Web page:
Copyright bill will empower blind people

| Marcus Low

Just over two years after the books for the blind treaty was signed in Marrakesh, Morocco, South Africa has finally taken steps toward ratifying the treaty.

On 27 July a draft bill was published in the Government Gazette that will affect all South Africans to some extent. The Copyright Amendment Bill of 2015 will overhaul the way copyright is dealt with in South African law. It has implications for how we use the internet, for what we’re allowed to do with our digital purchases, for broadcasting, for how musicians are paid, and even for the resale of crafts. It is of some concern that there has not been much public discussion of the bill.

Amidst all the proposed changes, the bill introduces a relatively short section (19.D) on copyright exceptions for blind and other print handicapped people. Short as it is, this section of the bill represents one of the most significant steps our government has taken to empower blind people in recent years. If section 19.D makes it through the parliamentary process unscathed, blind people in South Africa will soon be better off in some very clear and tangible ways.

Just over two years ago on 28 June 2013 the Marrakesh treaty was concluded in Morocco. The treaty created copyright exceptions for the benefit of blind people. In essence, these exceptions mean that normal copyright law does not apply in certain cases relating to blind people. Most importantly, the treaty will allow for the reformatting and copying of books for the benefit of blind people, without having to check first with copyright holders. It will also allow for books in forms accessible to blind people to be sent across national borders – for example from large accessible book archives in the United States to blind students in South Africa.

Most books today exist somewhere in an electronic format. Yet, blind students often struggle to get hold of accessible format books required for study – which makes an already hard educational experience even more difficult. Depending on where in the world you are, it is estimated that blind people only have access to between one and seven percent of the books that people with normal eyesight have access to. It is what the World Blind Union rightfully calls a book famine. Apart from its impact on education and work, the book famine also limits the ability of blind people to be included in the cultural life of the societies they live in.

The Marrakesh treaty represents the most tangible progress made so far in bringing an end to the book famine. But, change does not come over night. The treaty will only come into force three months after it has been ratified by 20 countries (we are currently on eight), and even once in affect, only blind people in countries that have ratified will benefit from the treaty. This is why the World Blind Union is lobbying governments all over the world to hasten the ratification of the treaty. Until the publication of the Copyright Amendment Bill one may have been forgiven for thinking that South Africa was dragging its feet. But section 19.D has shown sceptics like myself to be wrong. If things go smoothly, South Africa may even be one of the first 20 countries to ratify.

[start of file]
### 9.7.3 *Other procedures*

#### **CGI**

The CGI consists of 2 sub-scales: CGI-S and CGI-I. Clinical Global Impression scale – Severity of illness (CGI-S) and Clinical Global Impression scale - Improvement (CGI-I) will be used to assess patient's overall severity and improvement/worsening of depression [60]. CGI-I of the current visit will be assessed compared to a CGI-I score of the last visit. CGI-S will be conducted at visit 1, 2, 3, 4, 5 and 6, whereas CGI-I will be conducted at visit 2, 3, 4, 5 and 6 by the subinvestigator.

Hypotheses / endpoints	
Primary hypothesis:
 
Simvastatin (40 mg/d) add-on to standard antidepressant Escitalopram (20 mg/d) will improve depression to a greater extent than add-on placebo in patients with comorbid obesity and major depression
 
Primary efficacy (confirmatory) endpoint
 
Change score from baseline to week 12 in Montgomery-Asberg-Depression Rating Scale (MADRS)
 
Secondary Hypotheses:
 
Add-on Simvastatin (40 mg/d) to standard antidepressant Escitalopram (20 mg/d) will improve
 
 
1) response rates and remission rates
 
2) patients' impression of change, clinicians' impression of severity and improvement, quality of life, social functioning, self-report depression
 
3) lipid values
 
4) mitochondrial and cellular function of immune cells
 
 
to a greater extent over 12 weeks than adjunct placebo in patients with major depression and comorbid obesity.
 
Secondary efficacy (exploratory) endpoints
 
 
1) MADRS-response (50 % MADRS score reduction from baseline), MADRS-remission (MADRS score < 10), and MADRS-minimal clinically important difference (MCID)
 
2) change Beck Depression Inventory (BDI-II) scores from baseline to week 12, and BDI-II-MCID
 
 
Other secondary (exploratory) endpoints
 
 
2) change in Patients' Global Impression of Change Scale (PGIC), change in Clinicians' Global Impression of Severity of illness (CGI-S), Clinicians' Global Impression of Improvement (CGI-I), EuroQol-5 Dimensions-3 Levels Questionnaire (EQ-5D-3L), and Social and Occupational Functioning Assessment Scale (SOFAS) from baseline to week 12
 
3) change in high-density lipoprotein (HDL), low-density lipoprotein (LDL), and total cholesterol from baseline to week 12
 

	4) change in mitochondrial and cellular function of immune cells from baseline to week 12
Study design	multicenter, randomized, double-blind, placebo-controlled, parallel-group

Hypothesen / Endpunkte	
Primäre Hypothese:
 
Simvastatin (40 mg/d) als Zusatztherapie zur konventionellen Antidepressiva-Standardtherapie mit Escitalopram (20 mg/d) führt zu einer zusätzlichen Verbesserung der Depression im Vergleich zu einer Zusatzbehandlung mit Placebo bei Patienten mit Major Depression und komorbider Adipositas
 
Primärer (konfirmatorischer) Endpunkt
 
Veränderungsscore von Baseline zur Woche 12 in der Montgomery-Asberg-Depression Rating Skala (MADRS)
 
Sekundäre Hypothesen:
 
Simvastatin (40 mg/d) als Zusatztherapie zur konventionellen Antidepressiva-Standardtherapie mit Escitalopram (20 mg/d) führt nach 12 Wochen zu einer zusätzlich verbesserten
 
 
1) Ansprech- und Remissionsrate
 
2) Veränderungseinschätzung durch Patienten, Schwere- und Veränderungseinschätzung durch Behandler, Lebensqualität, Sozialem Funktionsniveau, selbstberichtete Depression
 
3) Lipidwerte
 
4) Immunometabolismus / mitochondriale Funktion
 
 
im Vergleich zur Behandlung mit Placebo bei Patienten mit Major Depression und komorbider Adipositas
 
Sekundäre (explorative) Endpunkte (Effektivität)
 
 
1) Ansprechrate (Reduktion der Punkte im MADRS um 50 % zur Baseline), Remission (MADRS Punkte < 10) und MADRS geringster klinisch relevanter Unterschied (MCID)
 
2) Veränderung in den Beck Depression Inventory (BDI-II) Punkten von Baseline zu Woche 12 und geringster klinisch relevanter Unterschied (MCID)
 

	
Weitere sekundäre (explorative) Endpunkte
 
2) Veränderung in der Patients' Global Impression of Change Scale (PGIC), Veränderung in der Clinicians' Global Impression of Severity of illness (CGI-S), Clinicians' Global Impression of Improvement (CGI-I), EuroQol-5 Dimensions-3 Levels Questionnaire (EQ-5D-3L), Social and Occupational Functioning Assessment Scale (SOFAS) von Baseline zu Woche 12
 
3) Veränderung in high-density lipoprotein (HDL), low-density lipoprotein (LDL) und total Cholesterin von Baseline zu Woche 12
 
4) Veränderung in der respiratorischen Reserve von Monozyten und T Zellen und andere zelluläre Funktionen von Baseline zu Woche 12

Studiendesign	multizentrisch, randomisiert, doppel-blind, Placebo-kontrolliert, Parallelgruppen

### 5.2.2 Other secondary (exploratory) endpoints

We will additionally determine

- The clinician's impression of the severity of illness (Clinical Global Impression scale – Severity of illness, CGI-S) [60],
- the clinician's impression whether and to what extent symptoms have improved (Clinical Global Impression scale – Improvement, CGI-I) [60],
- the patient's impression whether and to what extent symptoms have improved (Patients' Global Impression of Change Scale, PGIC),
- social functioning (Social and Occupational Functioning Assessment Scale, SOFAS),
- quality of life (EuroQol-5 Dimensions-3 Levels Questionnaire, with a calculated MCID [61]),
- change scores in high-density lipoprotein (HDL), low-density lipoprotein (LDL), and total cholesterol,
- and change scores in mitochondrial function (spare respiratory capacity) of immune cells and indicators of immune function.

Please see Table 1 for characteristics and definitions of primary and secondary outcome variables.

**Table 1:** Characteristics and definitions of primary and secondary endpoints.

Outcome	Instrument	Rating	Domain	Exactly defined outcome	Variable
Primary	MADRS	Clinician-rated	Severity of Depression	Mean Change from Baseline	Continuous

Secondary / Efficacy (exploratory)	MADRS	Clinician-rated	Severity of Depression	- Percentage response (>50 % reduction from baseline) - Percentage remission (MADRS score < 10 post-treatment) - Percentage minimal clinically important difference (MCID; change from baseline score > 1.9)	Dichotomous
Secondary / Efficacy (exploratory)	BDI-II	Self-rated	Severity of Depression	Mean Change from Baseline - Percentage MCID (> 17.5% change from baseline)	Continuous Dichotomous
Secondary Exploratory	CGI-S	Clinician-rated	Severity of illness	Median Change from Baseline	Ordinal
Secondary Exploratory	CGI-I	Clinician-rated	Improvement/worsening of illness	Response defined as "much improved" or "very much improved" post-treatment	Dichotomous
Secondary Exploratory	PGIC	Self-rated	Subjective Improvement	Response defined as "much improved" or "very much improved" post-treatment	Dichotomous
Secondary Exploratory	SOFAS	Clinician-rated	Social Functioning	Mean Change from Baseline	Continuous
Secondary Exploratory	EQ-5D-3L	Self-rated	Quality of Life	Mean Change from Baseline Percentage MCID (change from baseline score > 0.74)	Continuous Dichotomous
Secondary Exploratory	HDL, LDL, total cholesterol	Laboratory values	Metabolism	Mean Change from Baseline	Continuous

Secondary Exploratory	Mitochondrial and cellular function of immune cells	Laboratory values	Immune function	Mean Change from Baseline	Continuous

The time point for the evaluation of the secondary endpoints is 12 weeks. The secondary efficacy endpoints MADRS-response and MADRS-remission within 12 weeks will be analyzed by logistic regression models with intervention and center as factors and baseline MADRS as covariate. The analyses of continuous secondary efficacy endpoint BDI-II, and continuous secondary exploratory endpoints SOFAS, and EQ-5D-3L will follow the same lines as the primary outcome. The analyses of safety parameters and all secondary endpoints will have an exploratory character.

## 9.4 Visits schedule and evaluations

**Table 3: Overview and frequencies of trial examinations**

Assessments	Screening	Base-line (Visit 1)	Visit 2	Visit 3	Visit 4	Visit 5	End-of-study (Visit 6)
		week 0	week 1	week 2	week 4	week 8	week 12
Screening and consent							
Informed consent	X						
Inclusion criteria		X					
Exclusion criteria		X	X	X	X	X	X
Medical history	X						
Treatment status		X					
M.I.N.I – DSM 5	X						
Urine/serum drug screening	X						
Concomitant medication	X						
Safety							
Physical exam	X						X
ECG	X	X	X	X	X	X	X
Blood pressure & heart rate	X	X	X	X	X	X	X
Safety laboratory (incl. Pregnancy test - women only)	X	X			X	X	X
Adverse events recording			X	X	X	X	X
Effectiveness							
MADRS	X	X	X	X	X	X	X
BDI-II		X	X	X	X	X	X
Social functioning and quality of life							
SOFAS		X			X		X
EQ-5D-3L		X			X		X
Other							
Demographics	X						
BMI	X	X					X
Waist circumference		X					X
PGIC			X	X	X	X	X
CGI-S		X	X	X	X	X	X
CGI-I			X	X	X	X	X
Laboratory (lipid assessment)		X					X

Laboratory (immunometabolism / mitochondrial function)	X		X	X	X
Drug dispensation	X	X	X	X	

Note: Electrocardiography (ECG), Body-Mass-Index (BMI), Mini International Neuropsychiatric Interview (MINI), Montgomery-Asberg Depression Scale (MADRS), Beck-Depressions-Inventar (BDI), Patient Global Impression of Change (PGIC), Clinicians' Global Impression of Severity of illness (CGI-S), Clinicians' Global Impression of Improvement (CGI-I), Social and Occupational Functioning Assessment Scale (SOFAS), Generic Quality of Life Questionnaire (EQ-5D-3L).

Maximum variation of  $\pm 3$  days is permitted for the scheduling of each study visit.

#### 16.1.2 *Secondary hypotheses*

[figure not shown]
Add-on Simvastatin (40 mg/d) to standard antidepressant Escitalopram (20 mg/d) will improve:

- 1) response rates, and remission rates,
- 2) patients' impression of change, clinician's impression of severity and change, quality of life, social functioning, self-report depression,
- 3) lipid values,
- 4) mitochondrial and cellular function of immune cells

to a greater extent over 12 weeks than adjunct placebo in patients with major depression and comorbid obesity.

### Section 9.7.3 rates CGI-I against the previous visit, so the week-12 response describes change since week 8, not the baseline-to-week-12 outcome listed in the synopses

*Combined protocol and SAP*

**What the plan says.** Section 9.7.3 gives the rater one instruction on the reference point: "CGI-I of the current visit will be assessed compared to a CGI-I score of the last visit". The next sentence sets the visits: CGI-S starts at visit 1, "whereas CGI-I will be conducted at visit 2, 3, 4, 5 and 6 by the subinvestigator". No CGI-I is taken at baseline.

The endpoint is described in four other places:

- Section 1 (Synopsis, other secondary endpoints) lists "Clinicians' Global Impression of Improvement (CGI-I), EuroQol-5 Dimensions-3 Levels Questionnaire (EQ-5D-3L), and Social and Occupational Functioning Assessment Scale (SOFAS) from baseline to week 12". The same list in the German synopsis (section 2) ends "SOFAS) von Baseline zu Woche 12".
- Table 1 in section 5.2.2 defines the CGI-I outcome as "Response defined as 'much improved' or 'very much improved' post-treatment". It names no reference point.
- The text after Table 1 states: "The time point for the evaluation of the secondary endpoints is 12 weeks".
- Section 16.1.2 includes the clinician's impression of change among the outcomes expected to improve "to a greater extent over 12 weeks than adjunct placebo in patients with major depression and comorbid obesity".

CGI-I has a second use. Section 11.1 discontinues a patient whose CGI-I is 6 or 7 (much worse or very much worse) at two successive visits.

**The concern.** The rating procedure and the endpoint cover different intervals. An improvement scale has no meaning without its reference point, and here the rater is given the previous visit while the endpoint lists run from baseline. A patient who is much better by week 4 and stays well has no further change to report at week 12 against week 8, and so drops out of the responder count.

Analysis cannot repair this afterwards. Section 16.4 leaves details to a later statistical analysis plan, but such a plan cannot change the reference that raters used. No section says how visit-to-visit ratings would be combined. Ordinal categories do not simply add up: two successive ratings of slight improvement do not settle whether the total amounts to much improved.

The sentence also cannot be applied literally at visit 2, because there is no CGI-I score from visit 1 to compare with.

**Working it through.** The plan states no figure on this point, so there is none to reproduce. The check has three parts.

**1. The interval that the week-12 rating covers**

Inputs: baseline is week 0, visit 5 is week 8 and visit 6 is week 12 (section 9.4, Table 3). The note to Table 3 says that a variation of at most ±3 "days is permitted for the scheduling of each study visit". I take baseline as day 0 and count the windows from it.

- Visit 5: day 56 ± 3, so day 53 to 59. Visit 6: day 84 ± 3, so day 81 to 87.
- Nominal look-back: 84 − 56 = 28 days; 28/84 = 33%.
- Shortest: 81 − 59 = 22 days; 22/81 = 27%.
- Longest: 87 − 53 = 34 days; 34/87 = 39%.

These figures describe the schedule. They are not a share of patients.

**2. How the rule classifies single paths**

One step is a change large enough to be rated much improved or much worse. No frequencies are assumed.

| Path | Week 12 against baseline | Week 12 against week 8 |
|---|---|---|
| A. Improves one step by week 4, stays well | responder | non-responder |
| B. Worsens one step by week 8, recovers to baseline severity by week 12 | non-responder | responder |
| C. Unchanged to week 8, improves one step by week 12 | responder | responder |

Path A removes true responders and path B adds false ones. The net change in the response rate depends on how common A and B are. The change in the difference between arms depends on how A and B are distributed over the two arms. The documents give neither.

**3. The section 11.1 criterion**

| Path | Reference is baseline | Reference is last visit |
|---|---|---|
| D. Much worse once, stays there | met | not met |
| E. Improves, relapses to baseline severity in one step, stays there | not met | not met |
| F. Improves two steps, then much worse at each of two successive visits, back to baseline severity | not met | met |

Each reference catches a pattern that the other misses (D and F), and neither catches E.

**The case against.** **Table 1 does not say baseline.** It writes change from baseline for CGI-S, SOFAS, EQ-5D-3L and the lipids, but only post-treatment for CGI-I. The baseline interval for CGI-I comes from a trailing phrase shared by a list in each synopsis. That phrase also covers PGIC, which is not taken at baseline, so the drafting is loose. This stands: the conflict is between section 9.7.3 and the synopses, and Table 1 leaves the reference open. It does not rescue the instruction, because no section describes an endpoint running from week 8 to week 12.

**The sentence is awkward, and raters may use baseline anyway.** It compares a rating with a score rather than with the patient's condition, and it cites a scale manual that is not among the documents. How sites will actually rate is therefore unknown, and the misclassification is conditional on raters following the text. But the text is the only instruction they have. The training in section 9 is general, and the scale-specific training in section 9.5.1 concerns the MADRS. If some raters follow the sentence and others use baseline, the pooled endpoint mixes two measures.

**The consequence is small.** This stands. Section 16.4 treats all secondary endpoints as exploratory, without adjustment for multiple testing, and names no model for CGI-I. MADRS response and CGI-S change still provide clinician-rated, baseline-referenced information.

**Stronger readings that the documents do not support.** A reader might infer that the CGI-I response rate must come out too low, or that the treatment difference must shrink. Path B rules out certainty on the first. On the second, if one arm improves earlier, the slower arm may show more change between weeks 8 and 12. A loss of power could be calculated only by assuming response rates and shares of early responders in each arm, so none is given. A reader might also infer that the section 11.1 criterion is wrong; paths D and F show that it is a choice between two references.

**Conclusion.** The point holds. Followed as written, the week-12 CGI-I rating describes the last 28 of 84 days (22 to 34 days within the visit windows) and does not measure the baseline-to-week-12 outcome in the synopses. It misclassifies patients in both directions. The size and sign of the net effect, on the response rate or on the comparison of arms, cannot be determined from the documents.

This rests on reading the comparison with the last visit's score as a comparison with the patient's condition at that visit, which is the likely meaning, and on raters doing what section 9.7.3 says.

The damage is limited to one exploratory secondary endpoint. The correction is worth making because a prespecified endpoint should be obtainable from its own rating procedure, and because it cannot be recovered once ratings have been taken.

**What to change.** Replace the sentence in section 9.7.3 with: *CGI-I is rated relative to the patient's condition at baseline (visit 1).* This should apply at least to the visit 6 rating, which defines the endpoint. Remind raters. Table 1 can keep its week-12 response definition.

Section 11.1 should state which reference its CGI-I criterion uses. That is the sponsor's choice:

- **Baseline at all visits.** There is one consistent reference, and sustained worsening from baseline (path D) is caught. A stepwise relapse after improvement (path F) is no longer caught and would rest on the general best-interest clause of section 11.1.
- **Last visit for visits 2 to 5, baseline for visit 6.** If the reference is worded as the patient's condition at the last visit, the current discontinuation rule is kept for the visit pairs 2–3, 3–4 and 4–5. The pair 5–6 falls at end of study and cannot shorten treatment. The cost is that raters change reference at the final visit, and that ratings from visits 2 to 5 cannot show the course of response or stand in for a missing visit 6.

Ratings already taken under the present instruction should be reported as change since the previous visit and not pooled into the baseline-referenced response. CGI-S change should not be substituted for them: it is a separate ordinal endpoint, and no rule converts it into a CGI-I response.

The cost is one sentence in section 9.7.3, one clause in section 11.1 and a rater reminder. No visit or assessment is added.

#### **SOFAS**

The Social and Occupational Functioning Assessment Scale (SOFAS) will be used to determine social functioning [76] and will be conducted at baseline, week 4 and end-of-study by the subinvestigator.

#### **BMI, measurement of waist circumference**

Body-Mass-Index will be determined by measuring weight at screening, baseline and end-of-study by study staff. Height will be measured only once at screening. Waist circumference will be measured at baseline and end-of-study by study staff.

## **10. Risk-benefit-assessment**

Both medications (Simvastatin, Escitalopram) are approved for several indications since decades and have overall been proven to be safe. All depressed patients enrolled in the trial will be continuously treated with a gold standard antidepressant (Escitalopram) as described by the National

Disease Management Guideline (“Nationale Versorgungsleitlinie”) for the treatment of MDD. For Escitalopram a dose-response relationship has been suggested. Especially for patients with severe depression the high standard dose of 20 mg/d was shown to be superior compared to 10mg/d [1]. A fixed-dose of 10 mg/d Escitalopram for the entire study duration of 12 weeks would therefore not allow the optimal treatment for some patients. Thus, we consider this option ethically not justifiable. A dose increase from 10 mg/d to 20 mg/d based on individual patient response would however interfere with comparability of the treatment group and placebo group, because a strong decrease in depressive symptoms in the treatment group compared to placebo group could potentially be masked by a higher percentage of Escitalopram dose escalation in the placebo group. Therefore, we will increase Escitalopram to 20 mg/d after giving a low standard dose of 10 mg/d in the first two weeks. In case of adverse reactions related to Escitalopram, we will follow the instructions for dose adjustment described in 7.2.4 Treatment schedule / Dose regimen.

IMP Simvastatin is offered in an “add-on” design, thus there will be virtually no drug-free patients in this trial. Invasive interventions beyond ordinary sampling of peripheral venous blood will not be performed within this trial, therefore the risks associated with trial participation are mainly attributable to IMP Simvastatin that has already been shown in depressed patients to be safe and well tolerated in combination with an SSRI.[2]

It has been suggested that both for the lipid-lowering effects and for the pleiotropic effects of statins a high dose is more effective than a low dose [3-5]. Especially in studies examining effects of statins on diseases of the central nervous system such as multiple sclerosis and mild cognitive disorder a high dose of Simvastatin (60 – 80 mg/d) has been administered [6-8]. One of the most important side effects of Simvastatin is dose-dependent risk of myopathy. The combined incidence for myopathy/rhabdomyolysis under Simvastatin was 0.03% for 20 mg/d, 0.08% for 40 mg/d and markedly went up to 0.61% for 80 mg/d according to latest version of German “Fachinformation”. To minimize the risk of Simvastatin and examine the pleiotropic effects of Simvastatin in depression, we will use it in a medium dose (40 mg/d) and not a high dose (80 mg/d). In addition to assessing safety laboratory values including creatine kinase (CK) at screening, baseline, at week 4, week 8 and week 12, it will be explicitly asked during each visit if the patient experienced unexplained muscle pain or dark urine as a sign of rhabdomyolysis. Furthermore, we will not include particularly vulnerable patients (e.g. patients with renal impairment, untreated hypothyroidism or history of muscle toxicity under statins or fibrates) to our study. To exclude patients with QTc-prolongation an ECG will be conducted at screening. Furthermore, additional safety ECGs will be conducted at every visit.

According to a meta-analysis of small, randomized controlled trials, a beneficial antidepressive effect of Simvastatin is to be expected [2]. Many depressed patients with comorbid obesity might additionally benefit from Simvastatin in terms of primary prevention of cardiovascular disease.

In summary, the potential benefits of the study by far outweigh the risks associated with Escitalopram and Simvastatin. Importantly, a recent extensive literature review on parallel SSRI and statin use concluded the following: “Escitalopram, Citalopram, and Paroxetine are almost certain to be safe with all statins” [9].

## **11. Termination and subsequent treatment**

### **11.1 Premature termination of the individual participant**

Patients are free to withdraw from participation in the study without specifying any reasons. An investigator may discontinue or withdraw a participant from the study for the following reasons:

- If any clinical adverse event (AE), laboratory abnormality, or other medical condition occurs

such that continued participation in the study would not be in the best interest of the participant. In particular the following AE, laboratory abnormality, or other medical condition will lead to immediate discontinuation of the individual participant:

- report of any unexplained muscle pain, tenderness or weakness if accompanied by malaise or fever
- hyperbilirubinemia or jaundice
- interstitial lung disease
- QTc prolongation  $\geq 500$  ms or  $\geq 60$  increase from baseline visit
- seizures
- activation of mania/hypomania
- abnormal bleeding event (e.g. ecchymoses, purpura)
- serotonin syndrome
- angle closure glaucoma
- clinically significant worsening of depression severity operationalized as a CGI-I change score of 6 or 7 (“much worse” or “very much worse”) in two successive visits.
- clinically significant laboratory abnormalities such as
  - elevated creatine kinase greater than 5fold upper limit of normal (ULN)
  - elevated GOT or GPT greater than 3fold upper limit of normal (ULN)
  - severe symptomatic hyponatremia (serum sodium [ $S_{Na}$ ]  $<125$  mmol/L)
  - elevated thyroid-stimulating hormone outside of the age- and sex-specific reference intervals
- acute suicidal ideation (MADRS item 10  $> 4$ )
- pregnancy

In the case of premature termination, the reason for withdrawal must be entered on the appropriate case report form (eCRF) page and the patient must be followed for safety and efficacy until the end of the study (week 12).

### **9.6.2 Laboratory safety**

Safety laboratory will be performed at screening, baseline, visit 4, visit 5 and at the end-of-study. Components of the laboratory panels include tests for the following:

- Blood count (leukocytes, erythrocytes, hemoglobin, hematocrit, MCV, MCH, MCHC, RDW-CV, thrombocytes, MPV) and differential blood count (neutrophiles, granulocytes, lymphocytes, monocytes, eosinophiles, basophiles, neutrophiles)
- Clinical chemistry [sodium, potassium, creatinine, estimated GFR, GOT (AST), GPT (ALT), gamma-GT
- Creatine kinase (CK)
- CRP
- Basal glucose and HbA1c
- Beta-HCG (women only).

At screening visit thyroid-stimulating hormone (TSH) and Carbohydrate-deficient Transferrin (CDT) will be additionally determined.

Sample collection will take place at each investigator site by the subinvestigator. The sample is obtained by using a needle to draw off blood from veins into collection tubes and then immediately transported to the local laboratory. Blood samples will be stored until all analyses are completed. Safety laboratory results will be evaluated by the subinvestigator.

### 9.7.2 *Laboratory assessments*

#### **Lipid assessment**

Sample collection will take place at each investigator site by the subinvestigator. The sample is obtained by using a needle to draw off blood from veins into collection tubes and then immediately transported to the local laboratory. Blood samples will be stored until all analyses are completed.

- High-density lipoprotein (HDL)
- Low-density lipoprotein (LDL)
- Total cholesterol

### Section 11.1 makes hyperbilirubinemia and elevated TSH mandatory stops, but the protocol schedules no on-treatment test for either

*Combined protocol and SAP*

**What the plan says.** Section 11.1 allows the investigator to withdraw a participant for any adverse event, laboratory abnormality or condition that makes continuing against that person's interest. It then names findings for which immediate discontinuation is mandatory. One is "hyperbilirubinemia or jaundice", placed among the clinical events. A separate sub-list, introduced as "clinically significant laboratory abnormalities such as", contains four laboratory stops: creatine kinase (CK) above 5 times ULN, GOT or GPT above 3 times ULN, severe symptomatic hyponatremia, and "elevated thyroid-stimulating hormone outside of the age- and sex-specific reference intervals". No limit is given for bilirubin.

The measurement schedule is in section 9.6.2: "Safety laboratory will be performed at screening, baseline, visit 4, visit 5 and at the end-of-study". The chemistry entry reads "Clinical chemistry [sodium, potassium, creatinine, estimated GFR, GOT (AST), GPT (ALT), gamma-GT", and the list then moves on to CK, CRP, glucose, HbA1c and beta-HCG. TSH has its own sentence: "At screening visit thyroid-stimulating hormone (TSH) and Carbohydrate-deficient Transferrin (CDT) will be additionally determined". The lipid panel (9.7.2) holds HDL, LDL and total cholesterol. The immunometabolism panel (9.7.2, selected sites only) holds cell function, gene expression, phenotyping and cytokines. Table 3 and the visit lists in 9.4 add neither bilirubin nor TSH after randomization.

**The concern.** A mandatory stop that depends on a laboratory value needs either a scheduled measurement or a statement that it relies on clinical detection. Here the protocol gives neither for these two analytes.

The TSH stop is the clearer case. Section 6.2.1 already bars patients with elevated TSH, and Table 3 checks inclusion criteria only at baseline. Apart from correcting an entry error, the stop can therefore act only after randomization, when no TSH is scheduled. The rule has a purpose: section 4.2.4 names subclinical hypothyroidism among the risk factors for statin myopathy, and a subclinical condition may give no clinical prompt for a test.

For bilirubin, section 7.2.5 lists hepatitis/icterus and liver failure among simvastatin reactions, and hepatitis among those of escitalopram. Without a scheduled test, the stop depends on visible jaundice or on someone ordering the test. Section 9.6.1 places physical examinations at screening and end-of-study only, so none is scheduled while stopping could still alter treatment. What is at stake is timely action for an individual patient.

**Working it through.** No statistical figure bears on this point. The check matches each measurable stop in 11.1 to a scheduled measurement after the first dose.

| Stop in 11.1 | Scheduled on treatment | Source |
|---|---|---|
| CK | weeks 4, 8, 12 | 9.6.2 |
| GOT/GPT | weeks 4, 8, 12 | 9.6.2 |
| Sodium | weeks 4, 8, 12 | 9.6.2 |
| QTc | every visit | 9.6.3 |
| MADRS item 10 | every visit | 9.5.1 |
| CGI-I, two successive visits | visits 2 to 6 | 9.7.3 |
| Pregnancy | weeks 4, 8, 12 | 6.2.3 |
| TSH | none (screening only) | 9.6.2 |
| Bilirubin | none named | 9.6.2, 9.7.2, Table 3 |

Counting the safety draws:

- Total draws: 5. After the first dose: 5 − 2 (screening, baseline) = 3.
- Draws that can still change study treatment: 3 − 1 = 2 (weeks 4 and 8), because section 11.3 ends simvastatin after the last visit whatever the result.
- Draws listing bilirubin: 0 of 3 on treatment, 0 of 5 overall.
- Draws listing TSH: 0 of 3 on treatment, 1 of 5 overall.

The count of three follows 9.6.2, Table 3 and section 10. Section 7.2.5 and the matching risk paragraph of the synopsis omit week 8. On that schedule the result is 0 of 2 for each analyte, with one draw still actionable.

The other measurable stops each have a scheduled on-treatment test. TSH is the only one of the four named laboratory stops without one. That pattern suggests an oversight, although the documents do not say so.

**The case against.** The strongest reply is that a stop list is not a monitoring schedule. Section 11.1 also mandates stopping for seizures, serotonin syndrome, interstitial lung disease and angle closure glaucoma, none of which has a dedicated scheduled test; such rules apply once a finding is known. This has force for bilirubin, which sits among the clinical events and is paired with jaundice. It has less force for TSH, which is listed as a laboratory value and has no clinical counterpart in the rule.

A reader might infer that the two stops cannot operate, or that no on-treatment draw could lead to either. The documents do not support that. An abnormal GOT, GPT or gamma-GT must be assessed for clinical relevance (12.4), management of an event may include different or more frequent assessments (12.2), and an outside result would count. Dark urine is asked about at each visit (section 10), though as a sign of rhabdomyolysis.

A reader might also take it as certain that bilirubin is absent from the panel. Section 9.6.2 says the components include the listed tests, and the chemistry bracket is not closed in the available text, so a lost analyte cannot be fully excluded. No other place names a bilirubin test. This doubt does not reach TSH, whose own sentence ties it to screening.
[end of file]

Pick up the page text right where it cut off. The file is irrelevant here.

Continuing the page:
Other good news in the bill includes the introduction of copyright exceptions for education and libraries (much like those for disabled persons) and new “fair use” provisions based on fair use provisions in United States law. All these provisions suggest that the Department of Trade and Industry is serious about ensuring that our copyright laws create a better balance between the interests of copyright holders and the rights of users – which is good news if you are blind, go to a poorly resourced school, or if you can’t afford books and are dependent on libraries.

Even with these progressive provisions, nothing in this bill poses a realistic threat to creators continuing to benefit from there creations. You will still be able to copyright your creations and charge what you want for it. Even so, various industry representatives and their lawyers will no doubt pretend that copyright is about to be broken and that the sky is about to fall in. It isn’t — as evidenced in other countries with similar provisions. That said, there are some provisions in the bill that do require serious scrutiny — such as potential prison sentences for stripping encryption from DRM-protected e-books.

While public engagement with the bill has been limited, it is encouraging that the Department of Trade and Industry has arranged a number of consultations with industry and other stakeholders. They have also extended the deadline for public comment from 26 October to 16 September.

As with most law-making processes though , it is not a good idea to leave this process just to industry and the obvious “stakeholders”. As someone with poor eyesight, this bill and its section 19D impact me directly, but as a person who reads a GroundUp article on a computer or a phone it will also impact you.

The bill can be read here.

Low is head of policy at the Treatment Action Campaign. He writes in his personal capacity. Views expressed are not necessarily GroundUp’s.

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